Category Archives: portraits
“I don’t have a studio, I have a workshop. I’m not an artist, I’m a fabricator…”
We were talking about the mystique surrounding custom frames and the public’s perception, or in many cases the perpetuation of preciousness associated with “bespoke” frames. Cameron Falconer isn’t an artist, he makes straight forward, utilitarian machines meant to shred. Sure, they’re tailored to fit and Cam’s years of racing and riding influence a lot of their nuances (water bottle cage placement for example) but these are bicycles, not art…
The more I see the work of Cameron Falconer in person, the more I love his bicycles, especially his rigid 29’r model. Designed for everything from trail riding to multi-day bikepacking, these bikes have multiple layers of functional details. From the multiple water bottle braze-ons, to the segmented forks and custom racks, these bikes can be outrigged to take on anything you throw at them.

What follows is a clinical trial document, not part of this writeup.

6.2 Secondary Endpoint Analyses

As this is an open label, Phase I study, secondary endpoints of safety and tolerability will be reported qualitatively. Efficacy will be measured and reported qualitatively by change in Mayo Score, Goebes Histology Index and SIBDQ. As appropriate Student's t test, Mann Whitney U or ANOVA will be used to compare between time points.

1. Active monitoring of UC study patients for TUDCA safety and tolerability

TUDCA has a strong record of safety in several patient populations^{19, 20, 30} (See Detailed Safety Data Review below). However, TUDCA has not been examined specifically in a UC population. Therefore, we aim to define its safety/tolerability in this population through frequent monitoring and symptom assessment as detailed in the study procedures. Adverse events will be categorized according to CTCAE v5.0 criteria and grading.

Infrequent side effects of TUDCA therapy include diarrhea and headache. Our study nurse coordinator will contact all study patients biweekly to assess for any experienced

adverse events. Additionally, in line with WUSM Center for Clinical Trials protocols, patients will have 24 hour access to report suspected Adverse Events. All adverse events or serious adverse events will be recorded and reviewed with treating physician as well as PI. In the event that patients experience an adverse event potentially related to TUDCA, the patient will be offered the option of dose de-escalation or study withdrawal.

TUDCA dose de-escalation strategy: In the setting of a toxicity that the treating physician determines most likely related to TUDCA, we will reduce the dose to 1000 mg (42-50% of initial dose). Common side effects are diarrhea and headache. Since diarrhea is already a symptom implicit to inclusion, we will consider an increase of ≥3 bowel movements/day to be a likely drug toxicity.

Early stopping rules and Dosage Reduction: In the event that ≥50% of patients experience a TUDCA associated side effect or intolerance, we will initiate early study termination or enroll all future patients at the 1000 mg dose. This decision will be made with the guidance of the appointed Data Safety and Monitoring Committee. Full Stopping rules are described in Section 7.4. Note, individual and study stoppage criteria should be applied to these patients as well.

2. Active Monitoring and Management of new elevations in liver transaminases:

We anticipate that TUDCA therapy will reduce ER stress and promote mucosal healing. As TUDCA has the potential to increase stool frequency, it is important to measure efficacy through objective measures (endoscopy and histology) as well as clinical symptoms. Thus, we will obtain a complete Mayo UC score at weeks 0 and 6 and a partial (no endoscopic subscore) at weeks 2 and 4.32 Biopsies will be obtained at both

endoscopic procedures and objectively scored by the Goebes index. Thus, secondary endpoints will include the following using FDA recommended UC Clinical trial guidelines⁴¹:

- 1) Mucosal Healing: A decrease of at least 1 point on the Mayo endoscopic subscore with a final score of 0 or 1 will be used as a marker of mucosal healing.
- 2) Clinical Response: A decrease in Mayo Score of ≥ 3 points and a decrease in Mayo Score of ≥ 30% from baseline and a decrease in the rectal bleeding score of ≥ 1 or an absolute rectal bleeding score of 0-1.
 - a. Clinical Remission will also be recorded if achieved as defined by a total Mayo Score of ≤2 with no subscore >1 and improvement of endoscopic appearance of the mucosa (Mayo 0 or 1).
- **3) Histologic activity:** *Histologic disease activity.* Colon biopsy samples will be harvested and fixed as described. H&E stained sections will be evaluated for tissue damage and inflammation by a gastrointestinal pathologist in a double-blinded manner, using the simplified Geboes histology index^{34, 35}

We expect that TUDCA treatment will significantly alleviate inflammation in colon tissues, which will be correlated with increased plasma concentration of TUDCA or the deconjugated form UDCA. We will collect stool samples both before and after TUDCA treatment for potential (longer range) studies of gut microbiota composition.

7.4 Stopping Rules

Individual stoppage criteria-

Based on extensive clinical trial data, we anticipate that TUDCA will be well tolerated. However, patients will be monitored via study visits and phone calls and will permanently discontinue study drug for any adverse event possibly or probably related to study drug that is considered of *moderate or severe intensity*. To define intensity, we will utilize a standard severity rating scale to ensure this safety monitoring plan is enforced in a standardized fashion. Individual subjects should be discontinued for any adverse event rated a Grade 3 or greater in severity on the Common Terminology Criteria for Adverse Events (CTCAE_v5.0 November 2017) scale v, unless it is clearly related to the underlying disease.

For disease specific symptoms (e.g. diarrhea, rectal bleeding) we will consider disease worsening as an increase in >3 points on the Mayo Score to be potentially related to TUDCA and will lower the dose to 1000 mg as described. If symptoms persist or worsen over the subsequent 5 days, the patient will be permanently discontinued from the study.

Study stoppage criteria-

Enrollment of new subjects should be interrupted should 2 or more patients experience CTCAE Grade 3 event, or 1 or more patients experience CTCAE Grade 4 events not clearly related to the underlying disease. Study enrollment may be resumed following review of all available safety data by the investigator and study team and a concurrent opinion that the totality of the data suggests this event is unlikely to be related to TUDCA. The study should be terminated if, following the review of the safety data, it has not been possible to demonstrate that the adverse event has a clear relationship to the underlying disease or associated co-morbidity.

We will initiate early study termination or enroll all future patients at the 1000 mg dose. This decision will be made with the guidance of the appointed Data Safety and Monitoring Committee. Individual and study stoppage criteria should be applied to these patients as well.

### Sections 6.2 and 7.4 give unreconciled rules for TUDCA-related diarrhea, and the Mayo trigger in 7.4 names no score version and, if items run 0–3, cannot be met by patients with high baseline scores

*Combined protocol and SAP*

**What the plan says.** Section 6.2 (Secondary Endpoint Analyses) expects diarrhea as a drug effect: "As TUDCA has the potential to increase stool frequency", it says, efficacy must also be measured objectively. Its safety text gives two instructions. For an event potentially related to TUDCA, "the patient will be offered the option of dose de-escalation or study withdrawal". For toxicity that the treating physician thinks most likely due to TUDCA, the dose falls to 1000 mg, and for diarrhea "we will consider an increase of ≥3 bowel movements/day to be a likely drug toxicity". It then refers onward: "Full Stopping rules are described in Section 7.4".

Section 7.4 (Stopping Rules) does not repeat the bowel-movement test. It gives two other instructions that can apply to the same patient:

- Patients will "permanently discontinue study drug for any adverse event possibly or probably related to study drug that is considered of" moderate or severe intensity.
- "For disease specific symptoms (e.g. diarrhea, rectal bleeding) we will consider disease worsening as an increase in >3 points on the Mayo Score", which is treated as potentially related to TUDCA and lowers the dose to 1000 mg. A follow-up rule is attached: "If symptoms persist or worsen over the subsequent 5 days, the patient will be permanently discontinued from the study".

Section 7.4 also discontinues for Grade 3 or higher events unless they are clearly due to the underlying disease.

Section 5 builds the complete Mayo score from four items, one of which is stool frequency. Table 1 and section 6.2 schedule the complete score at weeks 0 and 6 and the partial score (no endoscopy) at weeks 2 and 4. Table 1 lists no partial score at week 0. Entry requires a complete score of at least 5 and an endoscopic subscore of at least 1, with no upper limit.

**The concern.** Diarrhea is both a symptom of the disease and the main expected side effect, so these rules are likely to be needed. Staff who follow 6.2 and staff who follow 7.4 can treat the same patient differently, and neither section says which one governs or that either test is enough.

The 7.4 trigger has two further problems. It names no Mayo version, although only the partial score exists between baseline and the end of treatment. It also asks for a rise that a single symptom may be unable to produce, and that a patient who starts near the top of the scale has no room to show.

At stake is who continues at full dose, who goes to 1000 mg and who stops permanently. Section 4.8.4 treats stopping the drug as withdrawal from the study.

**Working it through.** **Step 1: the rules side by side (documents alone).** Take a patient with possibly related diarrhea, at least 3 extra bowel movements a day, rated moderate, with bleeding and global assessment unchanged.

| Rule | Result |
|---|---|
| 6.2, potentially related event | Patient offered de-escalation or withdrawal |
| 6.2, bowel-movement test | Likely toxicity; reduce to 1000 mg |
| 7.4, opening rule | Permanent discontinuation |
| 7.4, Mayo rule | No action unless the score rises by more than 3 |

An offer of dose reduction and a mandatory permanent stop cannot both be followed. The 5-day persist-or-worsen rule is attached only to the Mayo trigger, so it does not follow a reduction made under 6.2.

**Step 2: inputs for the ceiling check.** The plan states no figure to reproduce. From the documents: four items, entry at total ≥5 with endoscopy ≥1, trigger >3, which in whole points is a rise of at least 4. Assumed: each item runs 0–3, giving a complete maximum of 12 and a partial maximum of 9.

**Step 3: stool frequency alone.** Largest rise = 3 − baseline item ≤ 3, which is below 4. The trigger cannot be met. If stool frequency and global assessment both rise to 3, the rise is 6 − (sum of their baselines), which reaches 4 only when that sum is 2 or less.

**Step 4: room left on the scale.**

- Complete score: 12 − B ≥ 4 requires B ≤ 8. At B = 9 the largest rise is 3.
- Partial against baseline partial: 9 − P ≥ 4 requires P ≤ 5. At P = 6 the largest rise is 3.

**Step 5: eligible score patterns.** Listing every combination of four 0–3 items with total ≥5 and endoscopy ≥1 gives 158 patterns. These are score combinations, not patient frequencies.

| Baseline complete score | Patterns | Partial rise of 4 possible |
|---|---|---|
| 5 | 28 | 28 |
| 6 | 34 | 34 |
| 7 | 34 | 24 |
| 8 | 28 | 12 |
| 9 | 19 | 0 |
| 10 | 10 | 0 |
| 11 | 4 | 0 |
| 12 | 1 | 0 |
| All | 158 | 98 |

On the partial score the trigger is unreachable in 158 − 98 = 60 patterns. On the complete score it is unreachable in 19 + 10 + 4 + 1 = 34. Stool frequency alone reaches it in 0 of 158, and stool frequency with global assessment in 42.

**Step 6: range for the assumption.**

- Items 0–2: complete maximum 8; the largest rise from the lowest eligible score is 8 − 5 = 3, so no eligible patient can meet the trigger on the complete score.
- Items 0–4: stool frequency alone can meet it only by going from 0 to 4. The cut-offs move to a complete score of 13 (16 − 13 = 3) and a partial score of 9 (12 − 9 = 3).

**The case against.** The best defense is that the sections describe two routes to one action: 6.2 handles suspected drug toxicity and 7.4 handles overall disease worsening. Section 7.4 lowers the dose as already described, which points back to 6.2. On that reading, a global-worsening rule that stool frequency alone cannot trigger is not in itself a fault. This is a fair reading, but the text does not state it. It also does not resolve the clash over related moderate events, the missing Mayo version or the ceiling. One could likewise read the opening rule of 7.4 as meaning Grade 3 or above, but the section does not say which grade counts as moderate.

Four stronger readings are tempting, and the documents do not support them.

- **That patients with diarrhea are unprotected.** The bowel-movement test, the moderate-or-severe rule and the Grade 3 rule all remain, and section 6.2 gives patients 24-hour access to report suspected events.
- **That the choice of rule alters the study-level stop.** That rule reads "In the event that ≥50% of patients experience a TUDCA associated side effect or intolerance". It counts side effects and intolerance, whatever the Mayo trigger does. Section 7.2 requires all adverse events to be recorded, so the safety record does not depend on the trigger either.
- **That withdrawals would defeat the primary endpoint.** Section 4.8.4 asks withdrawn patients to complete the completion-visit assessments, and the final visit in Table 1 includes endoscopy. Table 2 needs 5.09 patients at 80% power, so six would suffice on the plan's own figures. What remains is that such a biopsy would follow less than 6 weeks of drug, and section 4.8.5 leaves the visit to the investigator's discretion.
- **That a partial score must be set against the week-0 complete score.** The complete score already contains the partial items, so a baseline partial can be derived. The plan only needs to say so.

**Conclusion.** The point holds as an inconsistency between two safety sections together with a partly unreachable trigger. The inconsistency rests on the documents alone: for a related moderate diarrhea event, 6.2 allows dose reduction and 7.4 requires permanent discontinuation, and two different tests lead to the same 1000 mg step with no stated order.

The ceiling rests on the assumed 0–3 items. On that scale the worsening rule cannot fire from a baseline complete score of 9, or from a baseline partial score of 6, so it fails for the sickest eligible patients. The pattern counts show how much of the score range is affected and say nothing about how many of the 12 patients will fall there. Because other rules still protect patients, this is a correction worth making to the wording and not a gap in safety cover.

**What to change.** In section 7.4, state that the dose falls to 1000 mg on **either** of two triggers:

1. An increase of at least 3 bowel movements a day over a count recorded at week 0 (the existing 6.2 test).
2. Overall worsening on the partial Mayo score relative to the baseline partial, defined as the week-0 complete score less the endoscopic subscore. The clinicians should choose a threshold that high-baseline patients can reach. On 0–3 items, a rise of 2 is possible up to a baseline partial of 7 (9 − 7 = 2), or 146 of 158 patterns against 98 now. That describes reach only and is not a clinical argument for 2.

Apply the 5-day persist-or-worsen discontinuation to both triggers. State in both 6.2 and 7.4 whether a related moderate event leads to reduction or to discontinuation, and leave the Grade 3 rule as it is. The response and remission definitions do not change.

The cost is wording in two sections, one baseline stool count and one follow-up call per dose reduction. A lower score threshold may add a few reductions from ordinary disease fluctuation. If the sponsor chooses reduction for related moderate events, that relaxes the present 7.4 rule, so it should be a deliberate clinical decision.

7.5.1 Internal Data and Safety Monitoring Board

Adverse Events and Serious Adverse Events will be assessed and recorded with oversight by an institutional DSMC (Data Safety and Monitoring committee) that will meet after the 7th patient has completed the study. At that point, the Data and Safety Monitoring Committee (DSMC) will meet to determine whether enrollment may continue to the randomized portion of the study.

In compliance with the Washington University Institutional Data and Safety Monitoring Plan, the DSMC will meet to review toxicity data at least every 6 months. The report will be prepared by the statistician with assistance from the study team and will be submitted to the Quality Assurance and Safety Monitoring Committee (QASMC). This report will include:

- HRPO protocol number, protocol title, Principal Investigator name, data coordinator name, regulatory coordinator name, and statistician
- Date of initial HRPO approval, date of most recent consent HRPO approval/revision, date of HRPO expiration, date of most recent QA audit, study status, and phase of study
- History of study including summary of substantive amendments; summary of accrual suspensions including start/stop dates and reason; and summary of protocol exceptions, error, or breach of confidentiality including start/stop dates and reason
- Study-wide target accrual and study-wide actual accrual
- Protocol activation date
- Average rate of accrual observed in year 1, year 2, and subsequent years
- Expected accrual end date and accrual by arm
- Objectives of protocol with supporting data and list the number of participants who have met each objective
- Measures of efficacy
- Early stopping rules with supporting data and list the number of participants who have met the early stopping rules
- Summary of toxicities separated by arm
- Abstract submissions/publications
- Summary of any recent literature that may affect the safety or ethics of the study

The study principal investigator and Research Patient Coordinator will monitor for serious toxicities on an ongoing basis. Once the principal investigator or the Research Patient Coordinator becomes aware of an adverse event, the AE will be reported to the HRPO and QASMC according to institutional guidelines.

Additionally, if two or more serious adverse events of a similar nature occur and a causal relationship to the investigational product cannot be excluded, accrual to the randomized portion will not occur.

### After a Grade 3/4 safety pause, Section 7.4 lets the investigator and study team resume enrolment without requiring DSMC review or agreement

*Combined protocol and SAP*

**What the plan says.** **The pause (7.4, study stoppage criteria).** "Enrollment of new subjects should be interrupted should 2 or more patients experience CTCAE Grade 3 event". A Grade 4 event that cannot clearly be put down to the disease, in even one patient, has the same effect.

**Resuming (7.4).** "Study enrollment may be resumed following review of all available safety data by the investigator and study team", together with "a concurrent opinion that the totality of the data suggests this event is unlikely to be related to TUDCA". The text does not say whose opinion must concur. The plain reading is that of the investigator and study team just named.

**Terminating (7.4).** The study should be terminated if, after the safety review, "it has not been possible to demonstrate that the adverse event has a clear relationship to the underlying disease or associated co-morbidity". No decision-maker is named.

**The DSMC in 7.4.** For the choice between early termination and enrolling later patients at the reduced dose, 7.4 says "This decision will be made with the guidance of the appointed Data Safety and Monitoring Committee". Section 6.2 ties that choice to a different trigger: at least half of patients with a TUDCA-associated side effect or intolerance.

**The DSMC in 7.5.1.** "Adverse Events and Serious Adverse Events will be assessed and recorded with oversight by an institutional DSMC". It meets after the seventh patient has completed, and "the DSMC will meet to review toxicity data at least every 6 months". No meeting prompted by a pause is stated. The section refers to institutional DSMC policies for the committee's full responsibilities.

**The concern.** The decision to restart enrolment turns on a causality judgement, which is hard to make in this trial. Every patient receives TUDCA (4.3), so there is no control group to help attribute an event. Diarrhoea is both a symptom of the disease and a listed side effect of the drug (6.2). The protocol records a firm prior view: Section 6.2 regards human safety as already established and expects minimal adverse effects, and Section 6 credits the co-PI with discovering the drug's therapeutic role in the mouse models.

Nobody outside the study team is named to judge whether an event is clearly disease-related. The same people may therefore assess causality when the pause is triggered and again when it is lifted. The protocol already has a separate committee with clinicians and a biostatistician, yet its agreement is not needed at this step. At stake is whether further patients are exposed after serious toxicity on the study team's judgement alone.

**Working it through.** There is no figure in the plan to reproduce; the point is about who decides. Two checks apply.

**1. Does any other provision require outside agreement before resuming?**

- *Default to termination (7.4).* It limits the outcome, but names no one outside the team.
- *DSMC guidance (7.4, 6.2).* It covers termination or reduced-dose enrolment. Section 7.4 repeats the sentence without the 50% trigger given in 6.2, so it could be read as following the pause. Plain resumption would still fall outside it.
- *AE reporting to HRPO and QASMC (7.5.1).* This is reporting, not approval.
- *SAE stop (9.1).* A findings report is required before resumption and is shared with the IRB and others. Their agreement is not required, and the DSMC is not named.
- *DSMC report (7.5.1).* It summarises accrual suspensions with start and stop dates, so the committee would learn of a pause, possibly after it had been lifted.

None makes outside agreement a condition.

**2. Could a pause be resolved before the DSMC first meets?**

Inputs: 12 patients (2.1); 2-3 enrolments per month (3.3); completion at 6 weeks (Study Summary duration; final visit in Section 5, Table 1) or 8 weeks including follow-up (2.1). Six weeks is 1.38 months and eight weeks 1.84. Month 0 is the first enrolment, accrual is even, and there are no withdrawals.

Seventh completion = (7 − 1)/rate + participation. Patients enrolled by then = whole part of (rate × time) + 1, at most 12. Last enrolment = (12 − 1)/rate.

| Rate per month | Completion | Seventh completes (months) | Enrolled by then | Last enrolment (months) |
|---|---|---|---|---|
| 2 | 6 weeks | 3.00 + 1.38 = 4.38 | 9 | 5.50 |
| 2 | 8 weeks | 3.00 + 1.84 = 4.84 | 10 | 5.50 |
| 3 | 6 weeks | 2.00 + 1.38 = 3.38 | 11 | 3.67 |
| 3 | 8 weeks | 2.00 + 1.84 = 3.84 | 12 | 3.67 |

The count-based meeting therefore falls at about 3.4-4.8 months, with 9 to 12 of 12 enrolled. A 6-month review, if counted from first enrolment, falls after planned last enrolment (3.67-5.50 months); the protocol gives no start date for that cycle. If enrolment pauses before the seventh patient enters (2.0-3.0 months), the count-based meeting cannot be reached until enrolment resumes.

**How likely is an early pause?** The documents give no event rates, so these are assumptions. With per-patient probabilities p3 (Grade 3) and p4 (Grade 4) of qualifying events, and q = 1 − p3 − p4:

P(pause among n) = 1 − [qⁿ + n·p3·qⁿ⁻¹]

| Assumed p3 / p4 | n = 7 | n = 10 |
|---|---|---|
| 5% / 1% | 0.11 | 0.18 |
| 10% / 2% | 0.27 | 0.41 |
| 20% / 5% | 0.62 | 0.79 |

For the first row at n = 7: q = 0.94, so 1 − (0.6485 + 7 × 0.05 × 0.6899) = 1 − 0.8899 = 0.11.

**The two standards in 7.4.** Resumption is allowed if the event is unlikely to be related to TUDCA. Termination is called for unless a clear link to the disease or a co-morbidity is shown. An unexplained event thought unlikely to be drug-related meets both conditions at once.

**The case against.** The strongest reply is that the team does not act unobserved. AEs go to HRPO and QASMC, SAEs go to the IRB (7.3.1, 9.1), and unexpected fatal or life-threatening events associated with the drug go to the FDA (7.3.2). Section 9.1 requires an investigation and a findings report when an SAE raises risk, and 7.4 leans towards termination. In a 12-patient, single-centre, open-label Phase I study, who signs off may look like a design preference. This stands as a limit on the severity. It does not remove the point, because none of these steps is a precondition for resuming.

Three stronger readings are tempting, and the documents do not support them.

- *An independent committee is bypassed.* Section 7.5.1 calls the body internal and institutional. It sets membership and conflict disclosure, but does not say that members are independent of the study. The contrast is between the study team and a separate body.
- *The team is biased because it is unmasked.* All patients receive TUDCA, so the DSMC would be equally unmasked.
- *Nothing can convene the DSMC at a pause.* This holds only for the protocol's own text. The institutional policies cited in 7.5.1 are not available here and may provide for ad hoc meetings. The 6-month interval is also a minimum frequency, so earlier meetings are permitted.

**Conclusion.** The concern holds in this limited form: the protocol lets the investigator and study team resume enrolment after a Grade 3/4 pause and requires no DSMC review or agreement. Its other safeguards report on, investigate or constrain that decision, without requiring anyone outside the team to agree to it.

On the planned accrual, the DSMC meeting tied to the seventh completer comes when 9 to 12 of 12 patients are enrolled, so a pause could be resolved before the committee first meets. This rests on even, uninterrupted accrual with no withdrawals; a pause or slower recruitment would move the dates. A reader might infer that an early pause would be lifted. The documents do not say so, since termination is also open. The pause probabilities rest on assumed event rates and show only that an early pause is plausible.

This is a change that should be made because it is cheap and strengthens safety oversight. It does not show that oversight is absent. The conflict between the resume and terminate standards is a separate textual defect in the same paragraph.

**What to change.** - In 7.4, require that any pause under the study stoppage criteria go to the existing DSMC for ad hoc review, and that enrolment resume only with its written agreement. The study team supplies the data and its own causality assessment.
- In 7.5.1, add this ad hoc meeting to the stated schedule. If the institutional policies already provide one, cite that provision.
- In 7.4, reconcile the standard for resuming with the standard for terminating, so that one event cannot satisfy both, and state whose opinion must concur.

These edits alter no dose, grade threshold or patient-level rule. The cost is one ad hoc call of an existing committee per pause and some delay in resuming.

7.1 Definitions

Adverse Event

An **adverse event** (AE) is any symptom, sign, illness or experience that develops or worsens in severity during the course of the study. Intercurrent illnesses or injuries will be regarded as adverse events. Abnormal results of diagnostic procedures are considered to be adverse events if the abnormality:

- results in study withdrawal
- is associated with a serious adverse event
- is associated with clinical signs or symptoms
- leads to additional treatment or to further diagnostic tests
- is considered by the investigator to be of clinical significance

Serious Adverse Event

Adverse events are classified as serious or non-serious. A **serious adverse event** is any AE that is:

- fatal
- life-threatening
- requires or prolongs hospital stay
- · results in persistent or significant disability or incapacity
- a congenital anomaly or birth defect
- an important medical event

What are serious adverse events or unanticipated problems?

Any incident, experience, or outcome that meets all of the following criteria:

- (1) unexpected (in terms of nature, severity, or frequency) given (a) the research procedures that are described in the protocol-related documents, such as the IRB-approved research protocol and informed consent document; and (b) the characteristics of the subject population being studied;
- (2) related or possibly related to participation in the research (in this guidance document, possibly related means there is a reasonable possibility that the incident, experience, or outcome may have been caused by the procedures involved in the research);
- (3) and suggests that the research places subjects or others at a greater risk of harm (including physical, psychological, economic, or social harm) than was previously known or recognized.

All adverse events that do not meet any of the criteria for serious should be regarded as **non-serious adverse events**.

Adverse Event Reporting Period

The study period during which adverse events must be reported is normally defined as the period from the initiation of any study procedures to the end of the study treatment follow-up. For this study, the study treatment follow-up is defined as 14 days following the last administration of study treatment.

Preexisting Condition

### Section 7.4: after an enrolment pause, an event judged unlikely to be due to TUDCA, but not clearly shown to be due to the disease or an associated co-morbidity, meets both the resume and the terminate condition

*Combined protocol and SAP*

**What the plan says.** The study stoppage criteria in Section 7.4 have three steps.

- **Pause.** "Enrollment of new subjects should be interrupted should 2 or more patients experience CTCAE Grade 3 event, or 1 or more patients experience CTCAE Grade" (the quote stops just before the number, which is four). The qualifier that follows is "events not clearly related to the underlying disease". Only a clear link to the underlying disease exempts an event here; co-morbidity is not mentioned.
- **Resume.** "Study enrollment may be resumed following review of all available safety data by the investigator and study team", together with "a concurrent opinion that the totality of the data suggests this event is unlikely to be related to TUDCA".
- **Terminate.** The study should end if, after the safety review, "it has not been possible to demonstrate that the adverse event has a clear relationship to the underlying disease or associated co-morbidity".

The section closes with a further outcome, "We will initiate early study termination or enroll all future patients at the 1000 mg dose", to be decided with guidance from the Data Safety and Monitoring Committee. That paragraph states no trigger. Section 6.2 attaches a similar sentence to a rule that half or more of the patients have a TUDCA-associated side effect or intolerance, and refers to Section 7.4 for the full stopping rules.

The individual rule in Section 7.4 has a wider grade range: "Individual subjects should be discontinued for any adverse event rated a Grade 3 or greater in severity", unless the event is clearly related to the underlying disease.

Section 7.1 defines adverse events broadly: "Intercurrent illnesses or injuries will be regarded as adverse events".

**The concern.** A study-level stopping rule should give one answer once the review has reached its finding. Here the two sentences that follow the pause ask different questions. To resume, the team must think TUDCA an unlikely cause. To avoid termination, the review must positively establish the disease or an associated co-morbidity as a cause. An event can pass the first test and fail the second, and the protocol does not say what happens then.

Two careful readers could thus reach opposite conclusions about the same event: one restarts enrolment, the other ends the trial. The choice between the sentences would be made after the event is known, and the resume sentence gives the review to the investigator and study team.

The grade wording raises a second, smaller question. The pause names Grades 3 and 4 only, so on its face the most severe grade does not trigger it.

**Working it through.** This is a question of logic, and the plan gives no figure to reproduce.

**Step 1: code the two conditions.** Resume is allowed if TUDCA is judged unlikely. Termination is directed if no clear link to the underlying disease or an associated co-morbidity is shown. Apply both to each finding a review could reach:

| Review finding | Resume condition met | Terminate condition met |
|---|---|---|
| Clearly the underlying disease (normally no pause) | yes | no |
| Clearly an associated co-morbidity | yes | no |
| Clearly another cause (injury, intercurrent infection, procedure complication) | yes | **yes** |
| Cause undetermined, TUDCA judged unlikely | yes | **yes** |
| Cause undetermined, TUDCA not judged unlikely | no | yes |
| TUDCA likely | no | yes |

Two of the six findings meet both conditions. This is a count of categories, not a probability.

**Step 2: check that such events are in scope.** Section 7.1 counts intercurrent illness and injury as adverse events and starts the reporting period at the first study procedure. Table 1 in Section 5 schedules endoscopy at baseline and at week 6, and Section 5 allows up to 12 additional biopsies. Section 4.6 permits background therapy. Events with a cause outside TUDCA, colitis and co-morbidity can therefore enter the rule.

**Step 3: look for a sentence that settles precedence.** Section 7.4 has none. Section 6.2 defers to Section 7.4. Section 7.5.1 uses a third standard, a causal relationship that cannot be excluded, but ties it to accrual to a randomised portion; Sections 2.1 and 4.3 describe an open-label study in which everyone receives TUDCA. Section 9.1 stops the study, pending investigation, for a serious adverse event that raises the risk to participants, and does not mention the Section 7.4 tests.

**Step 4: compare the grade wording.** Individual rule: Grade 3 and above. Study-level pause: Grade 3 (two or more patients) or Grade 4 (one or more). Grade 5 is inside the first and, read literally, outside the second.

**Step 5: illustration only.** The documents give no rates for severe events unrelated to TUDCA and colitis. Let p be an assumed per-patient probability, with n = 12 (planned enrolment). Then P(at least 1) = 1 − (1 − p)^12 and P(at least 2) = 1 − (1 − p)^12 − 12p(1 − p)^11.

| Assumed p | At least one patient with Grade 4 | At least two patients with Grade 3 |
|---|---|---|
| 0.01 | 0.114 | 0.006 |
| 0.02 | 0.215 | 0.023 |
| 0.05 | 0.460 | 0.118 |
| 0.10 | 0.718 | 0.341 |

Gabe‘s bike in particular is a prime example. I first saw it in person when we went on our little camping trip Saturday night. The British Racing Green disappears in the low-laying shrubbery lining the hills outside of San Francisco, perfect for stealth camping and the no-hassle component build is easily serviceable from any number of spare parts bins you might find at shops while on the road during a trip.
While much of the drivetrain is no-nonsense, Gabe splurged a bit on the Thomson parts, the Jones H-bar, Paul thumbies and Spurcycle bell. Maxxis ardents provide ample puncture protection and trail bite while loaded and the Brooks saddle will continue to ripen with age. Yep. This is about as good as it gets in my opinion.
My favorite detail? The size small Revelate frame pack, cleverly hooked on the cable boss and bottle cage and the front derailleur mounting under the seat tube bottle cage…
$600. That’s how much Jacob paid for his Team Fat Chance frame on eBay. It was in pristine condition with the original Yo Eddy! fork and a brand new paint job. Here’s when the collector would begin to scrounge up all the NOS parts to restore it to its original glory, yet all Jacob wanted was a bike he could ride Austin’s Greenbelt trails on. Even with the rebirth of a Fat Chance brand, there’s something to be said about 20-year steel frames. Especially with a legacy like Fat City.